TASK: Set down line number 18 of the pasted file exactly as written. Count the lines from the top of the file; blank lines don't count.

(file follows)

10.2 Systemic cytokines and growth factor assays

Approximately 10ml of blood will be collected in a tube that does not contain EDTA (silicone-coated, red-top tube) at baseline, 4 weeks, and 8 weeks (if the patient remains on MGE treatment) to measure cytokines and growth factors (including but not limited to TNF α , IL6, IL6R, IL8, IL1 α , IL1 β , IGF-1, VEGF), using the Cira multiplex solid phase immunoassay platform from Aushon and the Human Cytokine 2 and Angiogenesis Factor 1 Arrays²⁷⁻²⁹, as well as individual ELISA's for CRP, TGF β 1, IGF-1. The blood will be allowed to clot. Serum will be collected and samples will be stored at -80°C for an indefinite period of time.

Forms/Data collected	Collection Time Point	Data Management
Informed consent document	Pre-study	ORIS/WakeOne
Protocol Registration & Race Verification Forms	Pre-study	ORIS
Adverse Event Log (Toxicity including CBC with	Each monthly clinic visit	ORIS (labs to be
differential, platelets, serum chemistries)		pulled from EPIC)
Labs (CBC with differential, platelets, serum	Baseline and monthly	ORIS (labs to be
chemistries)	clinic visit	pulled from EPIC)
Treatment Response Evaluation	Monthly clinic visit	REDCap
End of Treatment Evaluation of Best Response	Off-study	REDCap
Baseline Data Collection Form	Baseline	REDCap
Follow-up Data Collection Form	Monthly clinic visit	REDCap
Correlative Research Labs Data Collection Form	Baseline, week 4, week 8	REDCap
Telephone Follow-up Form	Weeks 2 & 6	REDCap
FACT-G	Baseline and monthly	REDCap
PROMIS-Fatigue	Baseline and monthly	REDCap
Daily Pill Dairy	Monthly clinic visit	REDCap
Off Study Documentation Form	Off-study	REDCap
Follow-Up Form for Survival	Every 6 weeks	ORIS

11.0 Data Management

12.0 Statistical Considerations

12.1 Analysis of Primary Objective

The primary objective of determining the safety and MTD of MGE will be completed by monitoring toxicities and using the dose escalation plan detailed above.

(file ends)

Daily Pill Dairy	Monthly clinic visit	REDCap